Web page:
I lived in Tilburg for 3 years and never adapted to cycling. One reason for this was the fact that I lived in the center and it was easier to walk to most of the places I needed to go instead of cycling. The other reason was the gentleman I saw riding his bike through Stadhuisplein a few days after I first arrived in Tilburg. He was pedaling his bike with one foot while resting his other foot on the handlebars so he could tie his shoe laces which, of course, took both hands to do. I then realized I would never be able to reach the required skill level needed to cycle in the Netherlands and so I promptly gave up.

  10. Dwarsligger says:

    I admit, I also sometimes take my hands out of my pockets when cornering, if only to reassure other road users that I’m not gonna fall over or make any unexpected movements in their direction.
    On roundabouts I have to have my hands on the handlebars. Not for steering, but for breaking, other road users can be so unpredictable / blind.
    It’s true, you have to get acquainted with every new bike you get. But since I drove my current one for about 15.000 kilometers, it acts more as an extension of my physical being, then as a separate entity. So I can ride it without using hands even with the ever varying distribution of weight in the cycling bags on the back.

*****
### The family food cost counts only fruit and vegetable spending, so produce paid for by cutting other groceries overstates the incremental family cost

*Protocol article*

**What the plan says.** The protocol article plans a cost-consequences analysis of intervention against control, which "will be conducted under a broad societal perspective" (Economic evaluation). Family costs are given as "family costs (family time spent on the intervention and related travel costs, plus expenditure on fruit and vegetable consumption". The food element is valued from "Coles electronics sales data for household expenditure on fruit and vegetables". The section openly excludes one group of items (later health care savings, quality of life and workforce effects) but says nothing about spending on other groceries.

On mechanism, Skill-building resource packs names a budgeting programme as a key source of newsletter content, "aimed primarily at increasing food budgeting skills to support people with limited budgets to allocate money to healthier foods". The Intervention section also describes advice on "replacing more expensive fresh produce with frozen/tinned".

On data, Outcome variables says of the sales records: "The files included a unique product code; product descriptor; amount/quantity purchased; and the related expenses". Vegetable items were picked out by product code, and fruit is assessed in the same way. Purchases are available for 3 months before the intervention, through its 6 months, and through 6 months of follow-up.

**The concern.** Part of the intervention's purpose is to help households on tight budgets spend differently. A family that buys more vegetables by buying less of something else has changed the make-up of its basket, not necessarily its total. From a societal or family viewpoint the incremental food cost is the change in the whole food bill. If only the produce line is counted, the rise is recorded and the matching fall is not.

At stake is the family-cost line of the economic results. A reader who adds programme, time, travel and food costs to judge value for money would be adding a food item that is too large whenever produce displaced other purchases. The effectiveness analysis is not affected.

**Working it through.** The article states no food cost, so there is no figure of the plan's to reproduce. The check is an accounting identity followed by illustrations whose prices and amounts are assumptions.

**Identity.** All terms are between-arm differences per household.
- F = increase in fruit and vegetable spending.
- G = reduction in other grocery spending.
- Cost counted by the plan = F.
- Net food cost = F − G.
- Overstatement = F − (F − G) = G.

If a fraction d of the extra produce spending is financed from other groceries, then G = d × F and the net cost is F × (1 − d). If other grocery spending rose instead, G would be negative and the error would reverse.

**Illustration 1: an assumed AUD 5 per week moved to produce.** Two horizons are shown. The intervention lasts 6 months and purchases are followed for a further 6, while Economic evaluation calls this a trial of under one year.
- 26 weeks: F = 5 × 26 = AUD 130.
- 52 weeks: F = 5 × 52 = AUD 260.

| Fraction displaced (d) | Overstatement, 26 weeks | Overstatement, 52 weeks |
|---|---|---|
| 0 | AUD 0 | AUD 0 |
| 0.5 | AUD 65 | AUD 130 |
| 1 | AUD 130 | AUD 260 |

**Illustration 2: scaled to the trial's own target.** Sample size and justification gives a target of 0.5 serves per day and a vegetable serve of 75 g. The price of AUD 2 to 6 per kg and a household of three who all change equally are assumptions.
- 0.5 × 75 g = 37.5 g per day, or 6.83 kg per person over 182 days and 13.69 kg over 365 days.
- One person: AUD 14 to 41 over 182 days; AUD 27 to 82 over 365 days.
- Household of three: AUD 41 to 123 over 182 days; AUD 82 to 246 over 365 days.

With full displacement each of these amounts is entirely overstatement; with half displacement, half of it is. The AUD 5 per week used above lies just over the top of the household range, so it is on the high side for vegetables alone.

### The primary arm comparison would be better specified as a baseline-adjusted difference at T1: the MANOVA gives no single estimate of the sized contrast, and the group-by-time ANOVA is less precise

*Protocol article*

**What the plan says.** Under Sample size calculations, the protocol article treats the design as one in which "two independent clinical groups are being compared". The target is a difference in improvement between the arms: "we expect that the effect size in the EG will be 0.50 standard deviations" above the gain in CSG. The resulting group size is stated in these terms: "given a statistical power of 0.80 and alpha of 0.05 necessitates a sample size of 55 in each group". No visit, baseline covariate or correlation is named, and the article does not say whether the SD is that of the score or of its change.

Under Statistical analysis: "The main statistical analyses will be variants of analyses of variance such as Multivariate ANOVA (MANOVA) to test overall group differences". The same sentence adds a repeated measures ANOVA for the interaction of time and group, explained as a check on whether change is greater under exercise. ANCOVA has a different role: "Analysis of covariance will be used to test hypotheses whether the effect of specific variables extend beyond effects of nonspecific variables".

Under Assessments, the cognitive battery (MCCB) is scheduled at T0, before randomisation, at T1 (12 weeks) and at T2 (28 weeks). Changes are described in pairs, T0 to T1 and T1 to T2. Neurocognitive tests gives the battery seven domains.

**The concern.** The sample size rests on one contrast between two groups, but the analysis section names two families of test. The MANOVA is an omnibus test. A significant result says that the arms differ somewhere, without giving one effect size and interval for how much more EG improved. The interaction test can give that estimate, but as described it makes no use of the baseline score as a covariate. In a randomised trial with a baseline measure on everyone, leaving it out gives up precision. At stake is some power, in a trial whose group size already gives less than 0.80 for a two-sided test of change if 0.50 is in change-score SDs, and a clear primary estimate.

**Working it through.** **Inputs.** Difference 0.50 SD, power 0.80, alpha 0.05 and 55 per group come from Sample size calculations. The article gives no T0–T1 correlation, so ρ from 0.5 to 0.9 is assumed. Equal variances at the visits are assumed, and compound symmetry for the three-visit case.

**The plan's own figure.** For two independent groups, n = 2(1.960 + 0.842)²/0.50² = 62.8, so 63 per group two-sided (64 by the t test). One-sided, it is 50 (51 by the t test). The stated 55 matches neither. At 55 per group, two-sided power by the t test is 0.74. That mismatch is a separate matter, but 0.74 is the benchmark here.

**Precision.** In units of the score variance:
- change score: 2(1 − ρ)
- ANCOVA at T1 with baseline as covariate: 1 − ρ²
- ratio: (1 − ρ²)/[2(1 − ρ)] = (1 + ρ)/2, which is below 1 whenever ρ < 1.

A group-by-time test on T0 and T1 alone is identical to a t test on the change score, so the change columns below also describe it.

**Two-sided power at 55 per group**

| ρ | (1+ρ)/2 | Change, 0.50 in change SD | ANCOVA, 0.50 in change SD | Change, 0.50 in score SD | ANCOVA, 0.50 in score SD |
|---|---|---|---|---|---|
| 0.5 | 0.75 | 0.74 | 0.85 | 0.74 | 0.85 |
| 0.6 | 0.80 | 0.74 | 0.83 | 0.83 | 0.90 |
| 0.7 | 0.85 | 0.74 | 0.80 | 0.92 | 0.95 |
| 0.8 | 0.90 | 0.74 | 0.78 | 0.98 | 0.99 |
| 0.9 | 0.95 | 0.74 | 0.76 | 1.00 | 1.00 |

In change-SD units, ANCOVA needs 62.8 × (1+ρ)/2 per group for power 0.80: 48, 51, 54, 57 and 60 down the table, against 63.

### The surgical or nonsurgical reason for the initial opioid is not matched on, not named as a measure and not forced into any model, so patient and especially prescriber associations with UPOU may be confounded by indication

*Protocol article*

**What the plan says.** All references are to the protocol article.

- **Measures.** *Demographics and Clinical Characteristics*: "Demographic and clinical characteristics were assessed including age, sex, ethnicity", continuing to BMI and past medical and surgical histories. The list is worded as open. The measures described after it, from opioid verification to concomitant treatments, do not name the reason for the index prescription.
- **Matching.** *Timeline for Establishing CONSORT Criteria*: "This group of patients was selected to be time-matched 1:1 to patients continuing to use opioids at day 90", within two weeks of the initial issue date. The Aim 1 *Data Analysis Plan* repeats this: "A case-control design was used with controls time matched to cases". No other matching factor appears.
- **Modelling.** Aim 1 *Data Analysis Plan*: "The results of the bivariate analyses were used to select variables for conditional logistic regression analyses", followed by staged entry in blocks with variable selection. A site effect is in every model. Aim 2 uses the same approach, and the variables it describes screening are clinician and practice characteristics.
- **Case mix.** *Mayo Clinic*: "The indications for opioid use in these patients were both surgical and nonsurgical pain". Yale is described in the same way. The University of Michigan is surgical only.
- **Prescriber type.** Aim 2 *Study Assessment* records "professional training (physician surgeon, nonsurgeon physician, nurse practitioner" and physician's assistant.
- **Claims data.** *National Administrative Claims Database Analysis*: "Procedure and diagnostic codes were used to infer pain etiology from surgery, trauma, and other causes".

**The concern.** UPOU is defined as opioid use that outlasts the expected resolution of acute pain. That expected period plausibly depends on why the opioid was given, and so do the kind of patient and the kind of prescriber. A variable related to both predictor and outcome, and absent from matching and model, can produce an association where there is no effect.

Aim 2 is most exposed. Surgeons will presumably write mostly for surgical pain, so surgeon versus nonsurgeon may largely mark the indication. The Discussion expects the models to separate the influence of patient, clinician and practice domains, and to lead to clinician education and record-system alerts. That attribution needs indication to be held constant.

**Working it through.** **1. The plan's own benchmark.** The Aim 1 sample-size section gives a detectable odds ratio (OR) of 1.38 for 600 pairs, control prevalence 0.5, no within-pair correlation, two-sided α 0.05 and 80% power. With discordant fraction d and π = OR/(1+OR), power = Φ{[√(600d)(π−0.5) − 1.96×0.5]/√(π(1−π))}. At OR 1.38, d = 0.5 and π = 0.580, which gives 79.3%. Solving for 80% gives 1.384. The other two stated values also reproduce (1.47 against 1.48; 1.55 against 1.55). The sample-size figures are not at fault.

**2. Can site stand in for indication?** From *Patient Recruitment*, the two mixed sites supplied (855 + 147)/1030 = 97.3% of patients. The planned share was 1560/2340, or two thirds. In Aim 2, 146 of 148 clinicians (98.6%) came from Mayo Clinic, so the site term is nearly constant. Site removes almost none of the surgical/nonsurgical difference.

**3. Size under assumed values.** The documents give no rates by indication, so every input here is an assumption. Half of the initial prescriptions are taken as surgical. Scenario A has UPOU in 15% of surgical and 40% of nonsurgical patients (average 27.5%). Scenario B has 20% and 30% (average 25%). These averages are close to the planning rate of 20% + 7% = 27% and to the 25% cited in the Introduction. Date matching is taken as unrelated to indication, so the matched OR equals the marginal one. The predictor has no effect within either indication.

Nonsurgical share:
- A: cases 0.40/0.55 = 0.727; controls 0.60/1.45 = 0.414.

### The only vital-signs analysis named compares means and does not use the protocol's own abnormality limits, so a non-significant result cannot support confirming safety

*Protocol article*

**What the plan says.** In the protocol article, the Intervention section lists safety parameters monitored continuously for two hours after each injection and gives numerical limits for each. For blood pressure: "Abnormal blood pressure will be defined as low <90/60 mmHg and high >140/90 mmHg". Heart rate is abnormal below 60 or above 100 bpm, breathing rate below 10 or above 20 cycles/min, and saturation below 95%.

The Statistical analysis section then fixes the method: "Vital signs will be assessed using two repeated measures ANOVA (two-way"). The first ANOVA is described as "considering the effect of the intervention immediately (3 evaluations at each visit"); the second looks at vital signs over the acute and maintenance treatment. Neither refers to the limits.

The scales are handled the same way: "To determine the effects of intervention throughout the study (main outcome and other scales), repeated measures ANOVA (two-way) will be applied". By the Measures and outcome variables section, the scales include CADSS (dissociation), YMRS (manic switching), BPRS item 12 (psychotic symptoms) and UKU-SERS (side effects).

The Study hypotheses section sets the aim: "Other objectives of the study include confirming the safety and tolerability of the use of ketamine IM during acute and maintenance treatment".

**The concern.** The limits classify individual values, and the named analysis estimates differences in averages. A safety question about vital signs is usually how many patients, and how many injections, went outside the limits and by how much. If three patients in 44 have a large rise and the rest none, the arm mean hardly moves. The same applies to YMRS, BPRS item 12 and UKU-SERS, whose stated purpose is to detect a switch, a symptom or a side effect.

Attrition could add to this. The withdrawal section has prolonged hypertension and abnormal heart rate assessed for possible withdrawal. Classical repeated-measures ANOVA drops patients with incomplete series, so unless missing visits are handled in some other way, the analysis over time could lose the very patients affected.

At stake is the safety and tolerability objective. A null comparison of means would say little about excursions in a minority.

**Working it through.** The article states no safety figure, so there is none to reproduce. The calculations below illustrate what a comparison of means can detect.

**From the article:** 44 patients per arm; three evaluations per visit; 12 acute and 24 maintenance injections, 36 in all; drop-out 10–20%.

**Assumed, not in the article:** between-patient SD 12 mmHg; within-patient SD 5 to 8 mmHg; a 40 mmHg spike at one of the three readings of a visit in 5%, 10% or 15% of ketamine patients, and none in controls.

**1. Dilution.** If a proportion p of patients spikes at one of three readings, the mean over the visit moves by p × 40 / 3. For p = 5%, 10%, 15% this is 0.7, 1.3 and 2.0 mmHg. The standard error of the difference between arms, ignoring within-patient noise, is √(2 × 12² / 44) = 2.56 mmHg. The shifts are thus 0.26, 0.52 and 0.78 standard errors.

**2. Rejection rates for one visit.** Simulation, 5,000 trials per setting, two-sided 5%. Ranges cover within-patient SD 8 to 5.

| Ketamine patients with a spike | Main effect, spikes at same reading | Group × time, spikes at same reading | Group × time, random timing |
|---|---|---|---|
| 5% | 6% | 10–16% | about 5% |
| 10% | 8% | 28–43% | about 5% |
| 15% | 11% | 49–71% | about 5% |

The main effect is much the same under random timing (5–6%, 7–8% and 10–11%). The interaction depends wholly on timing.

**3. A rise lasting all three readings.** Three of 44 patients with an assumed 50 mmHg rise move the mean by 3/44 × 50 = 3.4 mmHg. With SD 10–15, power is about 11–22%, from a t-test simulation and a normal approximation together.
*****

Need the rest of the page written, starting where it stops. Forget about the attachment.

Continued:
11. Dwarsligger says:

    That was reply to “Shizzle Mcfly says:
    May 10, 2017 at 10:21 pm”, it seems it ended up in the wrong place…
    Apparently leaving replies in the correct place is more difficult than cycling

  12. UĞUR DERIN says:

    The problem is that, when you start living in the Netherlands, you think you can be Dutchy, even though you are not.
    Having been living here for more than 1,5 year, I have so far transported a two-drawer nightstand, a relatively big mirror, a vacuum cleaner with its long stick and a Jedi-lightsaber on my bike Lucie. Each time, I felt really scared that I would either drop them or simply fall of the bike while trying to hold them with one hand and control the steer with the other. And every time I do sth like this, I say: Never again!

  13. Dubbel achterzitje says:

    Three children. No need for heavy kids on you shoulders. Many solutions for that: